Al-Bashir saga: ICC conduct to feature in govt's appeal
Government will appeal the High Court ruling that found its failure to arrest al-Bashir was unconstitutional.
JOHANNESBURG - While government has not revealed its reasons for appealing the Omar al-Bashir court ruling, it's believed the conduct of the International Criminal Court (ICC) during negotiations two weeks ago will feature in the argument.
Government announced yesterday that it will appeal the High Court ruling that found government's failure to arrest al-Bashir on an ICC warrant was unconstitutional.
The court found that South Africa's international legal obligations trumped a government notice and cabinet decision to offer the president immunity.
Law professor Kathy Govender says a successful appeal to a full bench seem unlikely to happen.
"They would have to convince the court that an AU resolution and the executive determination will allow it to overwrite a law of this country. I can't see the government winning on that one."
Government's Phumla Williams provided no clue as to the basis for their appeal.
"Documentation is still being prepared by but the reasons will be unpacked in the affidavit that we will be submitting within the prescribed period."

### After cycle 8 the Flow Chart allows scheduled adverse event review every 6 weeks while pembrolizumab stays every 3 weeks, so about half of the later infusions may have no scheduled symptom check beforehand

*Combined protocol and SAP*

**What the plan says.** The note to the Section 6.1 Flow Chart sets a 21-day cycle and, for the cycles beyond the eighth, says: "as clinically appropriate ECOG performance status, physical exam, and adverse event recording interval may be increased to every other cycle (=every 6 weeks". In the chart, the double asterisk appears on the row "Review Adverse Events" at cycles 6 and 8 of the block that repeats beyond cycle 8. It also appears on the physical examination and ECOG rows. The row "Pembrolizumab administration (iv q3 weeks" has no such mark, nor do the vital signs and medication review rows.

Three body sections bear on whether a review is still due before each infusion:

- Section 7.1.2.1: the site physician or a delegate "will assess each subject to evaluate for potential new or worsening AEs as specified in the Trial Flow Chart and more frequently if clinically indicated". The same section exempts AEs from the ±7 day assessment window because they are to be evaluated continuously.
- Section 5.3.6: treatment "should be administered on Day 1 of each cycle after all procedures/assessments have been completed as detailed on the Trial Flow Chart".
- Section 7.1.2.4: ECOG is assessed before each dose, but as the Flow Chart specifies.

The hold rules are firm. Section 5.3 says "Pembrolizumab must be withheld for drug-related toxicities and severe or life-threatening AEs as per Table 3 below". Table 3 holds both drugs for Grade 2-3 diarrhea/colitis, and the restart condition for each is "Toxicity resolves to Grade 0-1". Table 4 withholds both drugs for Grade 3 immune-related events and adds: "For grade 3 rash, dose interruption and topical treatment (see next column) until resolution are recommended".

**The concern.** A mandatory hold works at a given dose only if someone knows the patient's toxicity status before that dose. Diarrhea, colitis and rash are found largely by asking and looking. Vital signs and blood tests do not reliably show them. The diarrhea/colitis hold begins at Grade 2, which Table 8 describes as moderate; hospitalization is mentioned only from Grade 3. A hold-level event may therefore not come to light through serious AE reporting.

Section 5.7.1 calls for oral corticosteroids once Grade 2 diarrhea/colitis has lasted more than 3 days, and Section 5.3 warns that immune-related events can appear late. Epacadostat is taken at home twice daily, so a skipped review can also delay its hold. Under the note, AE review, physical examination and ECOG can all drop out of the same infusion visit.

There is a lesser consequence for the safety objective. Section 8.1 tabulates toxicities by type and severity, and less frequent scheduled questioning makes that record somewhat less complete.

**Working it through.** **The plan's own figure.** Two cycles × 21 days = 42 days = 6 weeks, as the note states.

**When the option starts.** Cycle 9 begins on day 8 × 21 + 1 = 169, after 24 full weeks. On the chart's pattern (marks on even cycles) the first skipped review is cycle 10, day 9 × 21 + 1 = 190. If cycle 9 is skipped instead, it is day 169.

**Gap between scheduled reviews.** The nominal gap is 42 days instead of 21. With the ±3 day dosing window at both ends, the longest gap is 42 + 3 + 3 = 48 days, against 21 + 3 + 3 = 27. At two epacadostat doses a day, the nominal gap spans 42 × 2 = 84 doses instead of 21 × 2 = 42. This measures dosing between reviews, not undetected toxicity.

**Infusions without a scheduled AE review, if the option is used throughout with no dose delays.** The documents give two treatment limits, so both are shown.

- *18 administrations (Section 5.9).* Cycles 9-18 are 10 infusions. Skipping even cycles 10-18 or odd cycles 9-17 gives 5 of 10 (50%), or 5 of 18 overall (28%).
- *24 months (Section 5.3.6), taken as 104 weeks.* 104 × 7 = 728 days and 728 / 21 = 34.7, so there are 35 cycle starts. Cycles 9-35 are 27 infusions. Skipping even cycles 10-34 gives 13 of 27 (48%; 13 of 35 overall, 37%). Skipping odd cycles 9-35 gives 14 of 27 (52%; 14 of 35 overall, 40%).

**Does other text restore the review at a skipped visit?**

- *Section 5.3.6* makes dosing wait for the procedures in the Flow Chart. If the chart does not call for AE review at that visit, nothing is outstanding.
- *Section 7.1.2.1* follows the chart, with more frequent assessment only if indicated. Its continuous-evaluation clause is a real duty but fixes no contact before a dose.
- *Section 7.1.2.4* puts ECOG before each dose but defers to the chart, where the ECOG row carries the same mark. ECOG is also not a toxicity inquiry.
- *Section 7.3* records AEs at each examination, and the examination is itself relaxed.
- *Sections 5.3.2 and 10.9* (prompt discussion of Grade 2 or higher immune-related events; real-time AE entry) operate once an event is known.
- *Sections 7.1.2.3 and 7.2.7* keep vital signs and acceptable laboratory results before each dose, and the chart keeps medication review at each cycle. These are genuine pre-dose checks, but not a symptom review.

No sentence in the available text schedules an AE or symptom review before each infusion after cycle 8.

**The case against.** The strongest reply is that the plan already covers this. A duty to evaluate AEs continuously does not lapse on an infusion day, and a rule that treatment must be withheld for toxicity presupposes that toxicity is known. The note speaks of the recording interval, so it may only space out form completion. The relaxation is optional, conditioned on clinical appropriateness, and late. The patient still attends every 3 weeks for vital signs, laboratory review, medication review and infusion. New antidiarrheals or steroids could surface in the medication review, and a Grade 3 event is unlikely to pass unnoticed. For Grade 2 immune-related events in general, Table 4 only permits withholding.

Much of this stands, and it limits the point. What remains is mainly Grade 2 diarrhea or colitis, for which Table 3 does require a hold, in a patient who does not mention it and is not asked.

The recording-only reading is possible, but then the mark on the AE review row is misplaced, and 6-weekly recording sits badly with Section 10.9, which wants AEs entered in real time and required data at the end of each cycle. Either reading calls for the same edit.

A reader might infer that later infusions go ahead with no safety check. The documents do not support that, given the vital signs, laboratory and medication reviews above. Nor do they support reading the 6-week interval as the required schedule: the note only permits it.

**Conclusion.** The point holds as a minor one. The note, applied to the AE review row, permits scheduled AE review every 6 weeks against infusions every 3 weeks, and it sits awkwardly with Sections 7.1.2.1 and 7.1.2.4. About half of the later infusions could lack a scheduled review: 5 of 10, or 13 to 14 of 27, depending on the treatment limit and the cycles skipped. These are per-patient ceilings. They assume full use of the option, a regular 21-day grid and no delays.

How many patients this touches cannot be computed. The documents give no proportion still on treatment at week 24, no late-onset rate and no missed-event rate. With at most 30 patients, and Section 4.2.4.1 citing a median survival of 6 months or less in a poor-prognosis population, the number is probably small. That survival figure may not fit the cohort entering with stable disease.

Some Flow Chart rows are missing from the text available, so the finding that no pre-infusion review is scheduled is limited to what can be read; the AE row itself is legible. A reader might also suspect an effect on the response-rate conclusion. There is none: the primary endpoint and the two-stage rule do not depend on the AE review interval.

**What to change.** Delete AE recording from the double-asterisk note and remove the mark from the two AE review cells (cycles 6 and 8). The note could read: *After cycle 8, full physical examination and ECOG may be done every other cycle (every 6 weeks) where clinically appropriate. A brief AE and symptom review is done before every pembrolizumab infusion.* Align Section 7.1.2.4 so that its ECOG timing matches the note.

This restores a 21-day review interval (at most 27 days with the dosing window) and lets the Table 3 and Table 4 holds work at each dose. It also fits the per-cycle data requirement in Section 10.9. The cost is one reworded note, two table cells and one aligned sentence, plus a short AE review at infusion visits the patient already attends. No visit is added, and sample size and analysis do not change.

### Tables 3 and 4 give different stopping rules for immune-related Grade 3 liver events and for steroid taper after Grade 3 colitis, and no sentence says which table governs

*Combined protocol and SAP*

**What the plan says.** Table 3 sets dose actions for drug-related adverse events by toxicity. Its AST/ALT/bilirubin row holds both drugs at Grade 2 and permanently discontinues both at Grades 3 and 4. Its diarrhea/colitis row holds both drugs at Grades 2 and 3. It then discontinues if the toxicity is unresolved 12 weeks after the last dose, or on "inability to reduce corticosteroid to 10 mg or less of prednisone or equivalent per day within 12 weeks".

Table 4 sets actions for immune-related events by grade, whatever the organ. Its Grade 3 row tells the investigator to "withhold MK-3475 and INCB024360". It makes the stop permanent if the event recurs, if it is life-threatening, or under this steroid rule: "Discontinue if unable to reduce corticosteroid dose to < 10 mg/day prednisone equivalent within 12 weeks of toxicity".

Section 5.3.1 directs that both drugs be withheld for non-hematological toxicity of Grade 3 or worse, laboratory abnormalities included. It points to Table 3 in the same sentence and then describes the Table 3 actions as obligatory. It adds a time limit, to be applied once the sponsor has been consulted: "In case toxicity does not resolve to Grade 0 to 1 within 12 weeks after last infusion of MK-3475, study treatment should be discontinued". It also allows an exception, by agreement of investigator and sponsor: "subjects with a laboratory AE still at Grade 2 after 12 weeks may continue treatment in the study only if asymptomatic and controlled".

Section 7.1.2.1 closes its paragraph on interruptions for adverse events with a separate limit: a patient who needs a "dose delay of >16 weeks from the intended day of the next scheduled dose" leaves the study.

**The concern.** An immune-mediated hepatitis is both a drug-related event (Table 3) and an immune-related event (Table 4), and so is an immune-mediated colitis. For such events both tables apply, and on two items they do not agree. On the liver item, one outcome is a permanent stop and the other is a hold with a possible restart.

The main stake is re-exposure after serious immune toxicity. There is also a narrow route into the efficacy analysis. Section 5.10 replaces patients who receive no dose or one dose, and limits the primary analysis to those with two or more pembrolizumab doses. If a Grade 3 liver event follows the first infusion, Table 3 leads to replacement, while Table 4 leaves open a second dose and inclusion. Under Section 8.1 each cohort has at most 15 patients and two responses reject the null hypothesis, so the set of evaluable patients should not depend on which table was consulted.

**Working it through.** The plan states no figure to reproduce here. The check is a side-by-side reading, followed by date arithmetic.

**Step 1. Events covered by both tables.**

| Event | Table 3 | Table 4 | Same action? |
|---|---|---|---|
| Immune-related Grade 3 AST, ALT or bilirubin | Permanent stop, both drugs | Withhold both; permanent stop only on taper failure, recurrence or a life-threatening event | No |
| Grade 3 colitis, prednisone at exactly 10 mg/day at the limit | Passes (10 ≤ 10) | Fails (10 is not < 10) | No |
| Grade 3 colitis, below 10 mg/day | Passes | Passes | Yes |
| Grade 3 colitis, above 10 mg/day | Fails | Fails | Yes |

Court papers will need to be field by the end of this week.
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GOVERNMENT FACING AN UPHILL BATTLE
Government is facing an uphill battle in appealing the High Court ruling.
A full bench led by Judge Dunstan Mlambo criticised government for failing to fulfil its legal obligations to the ICC.
Al-Bashir is wanted by the ICC on charges including war crimes and genocide.
The Sudanese leader slipped out of the country from Waterkloof Air Force Base two weeks ago while the High Court in Pretoria was in session.
He was in South Africa to attend the African Union Summit in Sandton.
The judges dismissed the argument that a government notice and Cabinet decision superseded its duties adopted in the Rome Statute.
Govender says government will first have to apply for leave to appeal.
She says the real challenge is for government to convince the court that a domestic law, which was passed to give effect to the Rome Statute, gives allowances in certain circumstances not to arrest someone for whom there is an arrest warrant.
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